The Two Faces of Antonio Bastardo

Antonio Bastardo is not the only member of the 2012 Phillies performing beneath the expectations set by better play in 2011. To varying extents, Roy Halladay, Cliff Lee and the departed Hunter Pence and Shane Victorino have done the very same. It’s all disappointing. You get it by now; none of this is news.

What seems particularly striking, though, is the fascinating change in performance of one Antonio Bastardo. The 2011 season was a breakout for the then-25-year-old southpaw, who made relief pitching look childish for the better half of the season until, presumably, tiring down the stretch. In fact, from early June through mid-July, Bastardo didn’t even permit a hit for 13 consecutive outings, striking out 11 against two walks in the 12 encompassed innings. He’s had no such good fortune thus far.

Not being entirely sure about what details/minutiae might have changed between seasons, I took to poking around the data. Here are a few things I found:

Thanks to the ever-helpful BrooksBaseball, it seems that Bastardo has altered his approach to right-handed batters, while leaving his tactics against the platoon advantage relatively unchanged.

Consider the tables above (disregarding the pitches classified as “cutter” and “change”). The most marked differences between the bottom halves of the two tables come in the “First Pitch” and “Pitcher Ahead” rows, where it’s obvious things have changed. Bastardo seems to be leaning more heavily on his fastball when ahead in counts, but trying to deceive RHB with first-pitch sliders when starting off an AB.

Bastardo’s fastball velocity is down almost a full mile per hour on average, again according to Brooks, going from 93.2 MPH in ’11 to 92.45 through Tuesday this year. That may be playing a part. Of course, it doesn’t help when those fastballs in pitchers’ counts are, well, not ideally placed…

That’s a big, red splotch at the belt and over the heart of the plate. Compare that with the much, much better 2011 and…

…you can see the difference. That, in tandem with an almost scary-high walk rate, combine to make a rather concerning command issue. That sort of thing comes with the territory with a lot of live arms anymore, and it’s passable when the walk rate hovers below 4.5 per nine innings; not at the 5.2 per nine clip at which Bastardo is currently operating.

What makes all of this a bit less concerning and more curiosity-inducing than anything – to me – is the punch-out rate. Bastardo has continued to mow batters down with the Ks: 54 in 38 IP through Tuesday, good for what would be a career-best 12.8 K/9. A big part of that is, understandably, the slider. In two-strike counts this season, Bastardo’s slider is holding hitters to an astonishing .051/.140/.128 slash line against, producing 29 of his 54 strikeouts and a 51 percent whiff rate. In non-two-strike counts, things haven’t gone so well, but it could be due to some bad breaks. Hitters are tuning up the slider when it’s not being used as an out pitch, hitting .476/.500/.714 against the spinner on a .450 BABIP.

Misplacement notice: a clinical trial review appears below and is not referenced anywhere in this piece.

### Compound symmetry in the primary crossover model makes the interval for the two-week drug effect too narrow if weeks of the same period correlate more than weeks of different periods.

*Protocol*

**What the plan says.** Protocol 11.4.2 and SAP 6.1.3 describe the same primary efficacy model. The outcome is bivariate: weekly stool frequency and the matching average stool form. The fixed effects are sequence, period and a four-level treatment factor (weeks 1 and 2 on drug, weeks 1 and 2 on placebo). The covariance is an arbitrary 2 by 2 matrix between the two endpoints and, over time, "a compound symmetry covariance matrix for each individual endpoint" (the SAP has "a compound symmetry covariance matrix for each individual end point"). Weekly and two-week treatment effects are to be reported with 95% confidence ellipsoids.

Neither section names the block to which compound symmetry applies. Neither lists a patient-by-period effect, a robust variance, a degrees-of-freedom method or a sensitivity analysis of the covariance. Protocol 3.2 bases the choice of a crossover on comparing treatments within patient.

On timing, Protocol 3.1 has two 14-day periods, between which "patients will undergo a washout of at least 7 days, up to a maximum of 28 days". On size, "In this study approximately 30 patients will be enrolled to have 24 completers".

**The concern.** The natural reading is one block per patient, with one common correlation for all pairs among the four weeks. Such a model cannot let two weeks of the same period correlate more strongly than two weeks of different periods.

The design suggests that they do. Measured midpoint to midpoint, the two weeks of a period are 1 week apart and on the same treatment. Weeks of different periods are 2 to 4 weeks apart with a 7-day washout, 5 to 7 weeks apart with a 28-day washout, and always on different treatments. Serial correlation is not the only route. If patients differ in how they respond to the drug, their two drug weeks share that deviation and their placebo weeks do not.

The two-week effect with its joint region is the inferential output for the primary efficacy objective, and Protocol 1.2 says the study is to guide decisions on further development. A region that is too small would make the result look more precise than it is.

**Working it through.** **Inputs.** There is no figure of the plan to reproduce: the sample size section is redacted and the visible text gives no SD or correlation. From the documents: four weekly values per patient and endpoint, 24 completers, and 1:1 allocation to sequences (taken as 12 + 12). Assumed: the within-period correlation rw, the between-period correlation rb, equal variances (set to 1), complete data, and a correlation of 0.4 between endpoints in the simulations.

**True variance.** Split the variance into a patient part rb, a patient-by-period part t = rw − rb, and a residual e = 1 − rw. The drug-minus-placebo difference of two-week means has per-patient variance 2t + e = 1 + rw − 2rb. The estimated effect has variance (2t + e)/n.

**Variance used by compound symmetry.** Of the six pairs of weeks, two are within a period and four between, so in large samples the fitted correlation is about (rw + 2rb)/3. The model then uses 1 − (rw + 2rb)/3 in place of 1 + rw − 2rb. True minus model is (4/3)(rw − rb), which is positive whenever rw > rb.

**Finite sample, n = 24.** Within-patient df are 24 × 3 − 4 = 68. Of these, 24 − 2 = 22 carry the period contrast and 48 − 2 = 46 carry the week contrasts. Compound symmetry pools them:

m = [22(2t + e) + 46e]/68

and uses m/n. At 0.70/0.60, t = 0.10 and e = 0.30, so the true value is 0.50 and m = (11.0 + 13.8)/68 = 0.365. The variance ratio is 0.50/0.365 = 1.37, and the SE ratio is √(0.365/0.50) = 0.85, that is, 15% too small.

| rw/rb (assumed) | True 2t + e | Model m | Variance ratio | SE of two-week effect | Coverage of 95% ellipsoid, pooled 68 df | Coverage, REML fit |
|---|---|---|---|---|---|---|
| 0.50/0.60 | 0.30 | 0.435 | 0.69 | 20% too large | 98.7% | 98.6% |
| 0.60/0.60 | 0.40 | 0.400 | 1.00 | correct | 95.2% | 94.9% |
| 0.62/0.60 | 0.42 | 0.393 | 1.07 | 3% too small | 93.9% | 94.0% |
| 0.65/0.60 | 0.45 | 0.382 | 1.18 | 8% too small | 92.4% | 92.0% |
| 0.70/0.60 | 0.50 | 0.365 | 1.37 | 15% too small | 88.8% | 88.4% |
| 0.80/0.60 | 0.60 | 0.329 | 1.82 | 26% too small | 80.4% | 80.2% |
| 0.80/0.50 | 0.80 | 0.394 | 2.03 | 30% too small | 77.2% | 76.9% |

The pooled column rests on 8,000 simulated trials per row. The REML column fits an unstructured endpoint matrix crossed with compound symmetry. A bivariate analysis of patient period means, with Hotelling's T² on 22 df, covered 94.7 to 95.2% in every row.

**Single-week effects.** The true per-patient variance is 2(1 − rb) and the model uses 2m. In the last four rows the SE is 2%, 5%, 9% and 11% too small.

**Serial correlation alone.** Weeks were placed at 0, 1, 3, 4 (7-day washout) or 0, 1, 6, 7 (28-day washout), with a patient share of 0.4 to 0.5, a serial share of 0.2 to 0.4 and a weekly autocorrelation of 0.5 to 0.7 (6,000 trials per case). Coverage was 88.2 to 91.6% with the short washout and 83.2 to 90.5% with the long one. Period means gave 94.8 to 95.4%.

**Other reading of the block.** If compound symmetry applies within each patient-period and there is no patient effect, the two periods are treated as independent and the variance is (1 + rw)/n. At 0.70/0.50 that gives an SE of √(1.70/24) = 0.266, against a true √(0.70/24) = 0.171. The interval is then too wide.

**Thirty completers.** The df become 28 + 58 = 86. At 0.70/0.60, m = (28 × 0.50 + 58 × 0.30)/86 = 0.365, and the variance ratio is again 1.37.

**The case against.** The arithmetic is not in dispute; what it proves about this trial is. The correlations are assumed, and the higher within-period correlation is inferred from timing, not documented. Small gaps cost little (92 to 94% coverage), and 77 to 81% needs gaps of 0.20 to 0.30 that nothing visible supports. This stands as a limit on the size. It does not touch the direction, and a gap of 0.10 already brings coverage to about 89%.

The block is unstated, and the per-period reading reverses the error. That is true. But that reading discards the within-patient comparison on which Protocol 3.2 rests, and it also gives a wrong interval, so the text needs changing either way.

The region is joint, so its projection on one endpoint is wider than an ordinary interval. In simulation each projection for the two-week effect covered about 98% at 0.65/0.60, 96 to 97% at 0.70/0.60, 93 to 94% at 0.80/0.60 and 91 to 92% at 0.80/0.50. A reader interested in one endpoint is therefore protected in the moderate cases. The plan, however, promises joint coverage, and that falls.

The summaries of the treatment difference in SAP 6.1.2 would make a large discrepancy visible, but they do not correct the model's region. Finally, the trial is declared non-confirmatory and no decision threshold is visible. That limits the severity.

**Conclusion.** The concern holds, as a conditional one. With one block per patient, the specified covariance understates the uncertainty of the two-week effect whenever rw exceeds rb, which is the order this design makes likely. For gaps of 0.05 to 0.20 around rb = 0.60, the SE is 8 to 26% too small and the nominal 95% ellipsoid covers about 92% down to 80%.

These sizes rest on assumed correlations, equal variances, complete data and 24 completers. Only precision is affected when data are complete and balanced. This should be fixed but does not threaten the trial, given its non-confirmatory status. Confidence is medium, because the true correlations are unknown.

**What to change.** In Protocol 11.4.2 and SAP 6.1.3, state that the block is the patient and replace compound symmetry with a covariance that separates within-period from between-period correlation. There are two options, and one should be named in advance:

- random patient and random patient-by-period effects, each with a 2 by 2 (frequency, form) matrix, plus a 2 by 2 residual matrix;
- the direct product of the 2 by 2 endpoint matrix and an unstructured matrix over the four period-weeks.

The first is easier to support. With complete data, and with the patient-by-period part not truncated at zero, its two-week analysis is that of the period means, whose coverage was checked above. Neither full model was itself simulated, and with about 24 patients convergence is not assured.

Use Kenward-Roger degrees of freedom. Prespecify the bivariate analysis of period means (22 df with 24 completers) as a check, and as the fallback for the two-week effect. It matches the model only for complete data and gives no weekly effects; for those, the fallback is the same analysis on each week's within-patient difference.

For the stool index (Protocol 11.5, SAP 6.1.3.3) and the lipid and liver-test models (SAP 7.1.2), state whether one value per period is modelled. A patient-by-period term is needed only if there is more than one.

So it’s a little bit of everything conspiring against Bastardo so far this season. He’s hit some bad spots, had his typically less-than-stellar command take an additional hit and had a couple bad breaks, but also has the pure stuff to rack up impressive strikeout numbers in the process. There’s some encouragement to be taken from this, but Antonio Bastardo as he is at this moment is not the same pitcher as he was last year, suffice to say. He continues to linger a bit more than an arm’s length away from becoming a reliable bullpen piece that the Phillies so desperately need.

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  1. LTG

    August 23, 2012 08:58 AM

    Two things worth noting that aren’t of the licking-wounds variety:

    1) Dom Brown finally hit a couple balls hard with backspin!

    2) Utley’s power and peripherals look like 2010 not 2011!

  2. AGH

    August 23, 2012 09:15 AM

    The Phillies have allowed the third most two-out runs in all of baseball. The pitching staff’s two-out ERA is also third worst (5.48), better only than the Rockies and the Indians.

    Certainly injuries/lack of talent plays a part, but how much bad batted ball luck is involved in a stat like this? Is this the sort of stat that typically regresses to the mean?

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